I don't think you have to have a scary ghost in order to have a scary ghost story: it helps, but a lot of the build-up of tension - in my stories, at least - has to do with the perilous situations Kitty and her siblings find themselves in, as a result of the ghostly intervention.
3. An American Werewolf In London
I cannot overstate how much I rate this film. I majorly heart it. And when a book or a movie affects you in that way, it seeps into your DNA, becoming a part of what you produce. It helps that I was roughly the same age as its protagonists when it came out: I was slap bang in the middle of the target demographic.
But more to the point, it is the best example I can think of anywhere, in books, films, TV, of something that is both funny and scary at the same time. And that is what I set out to do with Kitty - albeit in a PG-rated way! I hope I succeed.
Of course, An American Werewolf is not a ghost story but a horror film. But there is a haunting of sorts - though in this case by the character Jack, who is undead, rather than properly dead. But unlike the zombies you usually encounter in horror films, Jack has an agenda: there is something that must happen (in case you haven't seen the film, I won't say what!) in order for him to be released from his purgatory-like existence. In a similar way, all the main ghosts in my Kitty stories need her to do something, so they can be fully released into the spirit realm.
As I have remarked elsewhere, I couldn't have given Kitty a dog - especially one that went round with her all over the place, being her canine assistant. Not only would that have been too Famous Five, but what with the ghosts and the camper van, even a non-talking dog might have tipped it too much in the direction of Scooby-Doo territory. Not that I felt any special need to add a dog anyway, I should add.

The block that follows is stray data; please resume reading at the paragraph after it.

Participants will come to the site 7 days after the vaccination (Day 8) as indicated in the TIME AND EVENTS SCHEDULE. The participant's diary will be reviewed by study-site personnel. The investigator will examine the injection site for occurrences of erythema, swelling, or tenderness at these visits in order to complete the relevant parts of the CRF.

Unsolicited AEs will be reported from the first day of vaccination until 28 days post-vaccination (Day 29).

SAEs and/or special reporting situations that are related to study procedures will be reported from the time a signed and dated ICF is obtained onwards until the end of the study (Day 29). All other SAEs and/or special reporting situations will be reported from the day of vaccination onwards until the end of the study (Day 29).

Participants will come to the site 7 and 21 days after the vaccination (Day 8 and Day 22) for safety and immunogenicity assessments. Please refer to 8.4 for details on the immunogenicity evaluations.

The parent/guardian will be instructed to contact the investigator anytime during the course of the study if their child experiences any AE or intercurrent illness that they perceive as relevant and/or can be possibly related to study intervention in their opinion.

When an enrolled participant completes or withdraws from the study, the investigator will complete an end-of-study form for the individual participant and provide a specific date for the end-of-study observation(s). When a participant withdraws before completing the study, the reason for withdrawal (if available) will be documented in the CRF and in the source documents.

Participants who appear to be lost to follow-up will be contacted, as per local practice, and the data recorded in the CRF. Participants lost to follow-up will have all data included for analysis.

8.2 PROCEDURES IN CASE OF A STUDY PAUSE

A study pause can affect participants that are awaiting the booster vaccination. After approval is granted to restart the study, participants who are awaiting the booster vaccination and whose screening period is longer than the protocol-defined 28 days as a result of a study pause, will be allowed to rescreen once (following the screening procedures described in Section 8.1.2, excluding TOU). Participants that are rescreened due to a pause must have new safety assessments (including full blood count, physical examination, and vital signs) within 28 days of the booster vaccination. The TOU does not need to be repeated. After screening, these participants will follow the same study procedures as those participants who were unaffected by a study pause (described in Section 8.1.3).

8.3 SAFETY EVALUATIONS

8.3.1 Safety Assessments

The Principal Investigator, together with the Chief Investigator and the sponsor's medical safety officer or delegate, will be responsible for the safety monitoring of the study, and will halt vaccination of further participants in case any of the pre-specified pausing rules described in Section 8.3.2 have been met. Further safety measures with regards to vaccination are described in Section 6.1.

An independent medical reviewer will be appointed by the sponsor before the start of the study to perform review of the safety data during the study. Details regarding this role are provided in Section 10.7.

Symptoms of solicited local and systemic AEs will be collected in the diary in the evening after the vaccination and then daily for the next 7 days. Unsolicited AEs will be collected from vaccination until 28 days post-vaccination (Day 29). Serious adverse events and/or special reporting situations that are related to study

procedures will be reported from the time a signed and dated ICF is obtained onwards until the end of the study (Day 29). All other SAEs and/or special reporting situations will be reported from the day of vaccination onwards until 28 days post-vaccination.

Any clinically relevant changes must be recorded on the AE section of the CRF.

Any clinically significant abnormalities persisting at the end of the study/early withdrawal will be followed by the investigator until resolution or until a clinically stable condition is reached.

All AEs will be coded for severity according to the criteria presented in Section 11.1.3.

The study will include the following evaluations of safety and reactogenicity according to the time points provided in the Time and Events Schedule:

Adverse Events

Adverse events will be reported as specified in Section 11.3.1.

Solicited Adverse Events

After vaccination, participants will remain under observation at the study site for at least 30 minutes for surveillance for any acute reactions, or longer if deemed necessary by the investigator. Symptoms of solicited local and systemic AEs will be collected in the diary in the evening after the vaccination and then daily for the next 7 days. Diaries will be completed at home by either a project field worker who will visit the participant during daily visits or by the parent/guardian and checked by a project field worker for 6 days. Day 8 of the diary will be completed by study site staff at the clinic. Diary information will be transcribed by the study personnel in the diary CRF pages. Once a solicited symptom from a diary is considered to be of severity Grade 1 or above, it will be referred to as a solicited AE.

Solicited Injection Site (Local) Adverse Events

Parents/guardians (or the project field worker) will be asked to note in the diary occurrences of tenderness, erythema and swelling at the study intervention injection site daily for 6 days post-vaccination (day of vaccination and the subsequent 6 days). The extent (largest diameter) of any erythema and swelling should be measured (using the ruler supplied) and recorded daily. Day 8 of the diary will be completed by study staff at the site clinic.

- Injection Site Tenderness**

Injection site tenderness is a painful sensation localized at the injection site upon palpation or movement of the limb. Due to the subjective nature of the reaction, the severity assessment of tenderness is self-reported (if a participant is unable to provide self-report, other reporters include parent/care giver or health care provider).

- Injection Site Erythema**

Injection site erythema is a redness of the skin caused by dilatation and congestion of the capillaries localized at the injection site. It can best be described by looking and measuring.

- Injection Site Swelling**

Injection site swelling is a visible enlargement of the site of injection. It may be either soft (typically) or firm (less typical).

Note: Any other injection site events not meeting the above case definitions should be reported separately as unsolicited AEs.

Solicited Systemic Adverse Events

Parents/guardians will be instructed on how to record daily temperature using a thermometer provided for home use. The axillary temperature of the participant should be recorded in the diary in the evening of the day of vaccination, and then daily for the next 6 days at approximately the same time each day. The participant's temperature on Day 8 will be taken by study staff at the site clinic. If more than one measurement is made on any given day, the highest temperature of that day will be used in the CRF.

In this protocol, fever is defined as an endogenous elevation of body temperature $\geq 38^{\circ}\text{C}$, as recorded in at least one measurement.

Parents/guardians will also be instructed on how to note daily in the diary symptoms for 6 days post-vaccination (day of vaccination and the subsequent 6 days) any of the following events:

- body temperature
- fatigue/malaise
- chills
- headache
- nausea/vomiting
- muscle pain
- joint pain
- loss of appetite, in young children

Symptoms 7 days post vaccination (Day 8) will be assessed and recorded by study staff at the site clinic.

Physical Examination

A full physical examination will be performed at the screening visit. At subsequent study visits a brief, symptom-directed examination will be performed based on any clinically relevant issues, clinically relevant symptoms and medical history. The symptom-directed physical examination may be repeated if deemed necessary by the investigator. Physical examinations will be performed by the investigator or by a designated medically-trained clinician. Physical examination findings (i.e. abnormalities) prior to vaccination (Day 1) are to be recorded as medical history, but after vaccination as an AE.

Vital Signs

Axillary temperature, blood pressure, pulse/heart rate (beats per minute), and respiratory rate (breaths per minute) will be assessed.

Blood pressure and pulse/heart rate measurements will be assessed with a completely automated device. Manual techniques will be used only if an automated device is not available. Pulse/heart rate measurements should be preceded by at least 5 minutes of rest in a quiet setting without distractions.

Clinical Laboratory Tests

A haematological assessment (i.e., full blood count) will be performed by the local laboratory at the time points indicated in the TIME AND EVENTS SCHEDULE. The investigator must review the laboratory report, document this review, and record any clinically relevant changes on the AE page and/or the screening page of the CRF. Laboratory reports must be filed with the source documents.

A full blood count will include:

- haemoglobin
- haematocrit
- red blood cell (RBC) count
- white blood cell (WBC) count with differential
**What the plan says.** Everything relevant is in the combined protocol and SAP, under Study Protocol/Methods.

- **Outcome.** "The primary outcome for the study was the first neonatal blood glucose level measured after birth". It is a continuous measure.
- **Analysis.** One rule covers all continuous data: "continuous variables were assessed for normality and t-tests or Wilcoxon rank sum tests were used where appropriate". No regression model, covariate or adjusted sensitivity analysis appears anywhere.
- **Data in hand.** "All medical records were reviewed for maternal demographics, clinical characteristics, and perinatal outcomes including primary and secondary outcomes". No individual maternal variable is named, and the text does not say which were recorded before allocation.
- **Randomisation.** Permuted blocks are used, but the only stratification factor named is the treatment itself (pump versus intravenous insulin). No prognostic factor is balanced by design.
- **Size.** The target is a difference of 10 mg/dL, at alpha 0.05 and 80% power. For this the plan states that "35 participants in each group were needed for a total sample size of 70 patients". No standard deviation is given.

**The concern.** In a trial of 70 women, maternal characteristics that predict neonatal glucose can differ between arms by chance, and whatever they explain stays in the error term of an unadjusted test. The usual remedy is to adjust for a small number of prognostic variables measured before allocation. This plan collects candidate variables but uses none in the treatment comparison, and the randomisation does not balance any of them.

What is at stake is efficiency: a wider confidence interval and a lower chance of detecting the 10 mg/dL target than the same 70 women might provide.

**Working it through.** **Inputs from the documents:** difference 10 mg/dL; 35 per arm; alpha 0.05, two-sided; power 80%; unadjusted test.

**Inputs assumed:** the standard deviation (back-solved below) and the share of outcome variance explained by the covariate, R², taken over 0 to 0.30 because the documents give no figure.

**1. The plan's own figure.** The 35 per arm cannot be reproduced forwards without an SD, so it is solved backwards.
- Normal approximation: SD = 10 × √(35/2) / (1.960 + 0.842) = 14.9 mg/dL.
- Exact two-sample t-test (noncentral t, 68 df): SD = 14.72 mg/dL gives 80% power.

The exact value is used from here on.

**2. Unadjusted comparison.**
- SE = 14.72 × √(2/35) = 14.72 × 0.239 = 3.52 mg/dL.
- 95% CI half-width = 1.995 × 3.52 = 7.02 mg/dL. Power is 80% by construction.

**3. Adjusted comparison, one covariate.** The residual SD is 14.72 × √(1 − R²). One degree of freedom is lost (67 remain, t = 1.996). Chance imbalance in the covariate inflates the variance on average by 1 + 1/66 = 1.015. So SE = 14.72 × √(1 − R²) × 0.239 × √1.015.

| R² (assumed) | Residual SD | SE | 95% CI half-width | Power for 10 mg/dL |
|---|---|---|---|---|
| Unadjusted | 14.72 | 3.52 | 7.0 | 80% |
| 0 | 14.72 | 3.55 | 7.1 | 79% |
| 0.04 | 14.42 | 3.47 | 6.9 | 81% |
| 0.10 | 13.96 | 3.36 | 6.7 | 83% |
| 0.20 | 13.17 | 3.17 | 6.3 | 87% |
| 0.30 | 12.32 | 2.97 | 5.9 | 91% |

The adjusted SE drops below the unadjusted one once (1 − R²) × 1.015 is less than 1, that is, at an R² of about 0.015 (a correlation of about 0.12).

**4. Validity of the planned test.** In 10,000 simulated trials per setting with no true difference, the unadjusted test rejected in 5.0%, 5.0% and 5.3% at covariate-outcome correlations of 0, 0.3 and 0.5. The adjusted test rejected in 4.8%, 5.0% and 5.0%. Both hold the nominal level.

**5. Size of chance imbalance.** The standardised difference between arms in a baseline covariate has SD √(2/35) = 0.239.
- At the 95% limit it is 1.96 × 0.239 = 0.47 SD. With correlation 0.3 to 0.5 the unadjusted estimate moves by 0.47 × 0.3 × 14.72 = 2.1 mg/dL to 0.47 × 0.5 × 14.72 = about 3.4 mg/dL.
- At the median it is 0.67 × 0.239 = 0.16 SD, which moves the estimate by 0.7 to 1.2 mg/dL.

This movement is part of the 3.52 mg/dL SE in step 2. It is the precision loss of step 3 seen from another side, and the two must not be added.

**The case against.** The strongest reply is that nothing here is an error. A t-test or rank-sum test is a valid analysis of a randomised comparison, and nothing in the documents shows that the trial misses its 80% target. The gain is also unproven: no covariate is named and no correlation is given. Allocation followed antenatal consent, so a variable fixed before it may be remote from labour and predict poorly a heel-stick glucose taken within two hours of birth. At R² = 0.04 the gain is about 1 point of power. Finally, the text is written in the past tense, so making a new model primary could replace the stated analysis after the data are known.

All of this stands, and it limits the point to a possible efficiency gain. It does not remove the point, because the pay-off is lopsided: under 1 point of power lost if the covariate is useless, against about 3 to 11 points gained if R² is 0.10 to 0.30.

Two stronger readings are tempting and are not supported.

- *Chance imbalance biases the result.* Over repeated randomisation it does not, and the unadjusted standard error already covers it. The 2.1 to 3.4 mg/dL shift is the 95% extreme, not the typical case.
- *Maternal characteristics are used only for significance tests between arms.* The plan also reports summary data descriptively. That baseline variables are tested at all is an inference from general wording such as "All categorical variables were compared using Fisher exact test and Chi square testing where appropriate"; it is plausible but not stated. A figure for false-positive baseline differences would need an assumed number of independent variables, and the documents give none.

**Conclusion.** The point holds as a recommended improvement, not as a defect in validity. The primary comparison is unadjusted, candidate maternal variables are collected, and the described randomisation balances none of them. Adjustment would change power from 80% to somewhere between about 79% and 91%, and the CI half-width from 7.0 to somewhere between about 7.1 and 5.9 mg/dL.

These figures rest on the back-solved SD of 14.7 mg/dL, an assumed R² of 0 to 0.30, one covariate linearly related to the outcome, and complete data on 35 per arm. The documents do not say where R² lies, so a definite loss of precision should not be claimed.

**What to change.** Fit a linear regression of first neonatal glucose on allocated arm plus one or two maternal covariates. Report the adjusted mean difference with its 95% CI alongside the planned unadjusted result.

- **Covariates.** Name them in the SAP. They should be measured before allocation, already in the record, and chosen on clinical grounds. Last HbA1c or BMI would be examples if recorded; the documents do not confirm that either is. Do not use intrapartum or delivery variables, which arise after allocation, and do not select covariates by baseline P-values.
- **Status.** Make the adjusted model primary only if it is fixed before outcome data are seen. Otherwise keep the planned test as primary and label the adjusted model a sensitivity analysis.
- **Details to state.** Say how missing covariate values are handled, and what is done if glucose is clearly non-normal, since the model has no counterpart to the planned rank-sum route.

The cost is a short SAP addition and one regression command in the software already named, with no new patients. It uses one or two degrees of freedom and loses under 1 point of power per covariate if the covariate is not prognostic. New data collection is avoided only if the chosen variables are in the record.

So what is it about all those childhood hours of watching Scooby that informed what I'm doing now? Again, it's just in my DNA. I like that combination of ghosts, fun and mystery. The 'mysteries' in Scooby-Doo, as I remember, always seemed to end up with some fraudster pretending to be a ghost, but we didn't care: it was just so much fun.
Ghosts + fun + mystery: that is exactly what I'm doing here, pure and simple. Only with, dare I say it myself, proper mysteries with outcomes you're not going to guess.
5. The Graveyard Book
Neil Gaiman's The Graveyard Book rightly attracted a clutch of awards, while up and down the country and around the world, other authors were slapping their heads, crying, "a Jungle Book set in a graveyard: why didn't I think of that?" I was one of them. A Mowgli figure, only raised by ghosts...how fantastic!
And Gaiman pulls it off brilliantly, too. So even though most of my inspiration comes from other sources, every now and then I read a children's book like this and think 'Yes! Here is the reason I'm writing this kind of book.' Sadly, it also reminds me that I'm not Chris Riddell...
Incidentally, the graveyard of the title is based on Highgate Cemetery, which is near where I live - but I won't be setting a Kitty story there. Wonderful though it is, I feel it's been 'done' enough already.
There is, however, another spooky North London setting that I will be using in the sixth book.
You won't guess it...
MC Rogerson is inspired by pagan mysteries on the Life Beyond blog
Caroline Lawrence is inspired by music over on Wondrous Reads and by gritty westerns on her Flavia blog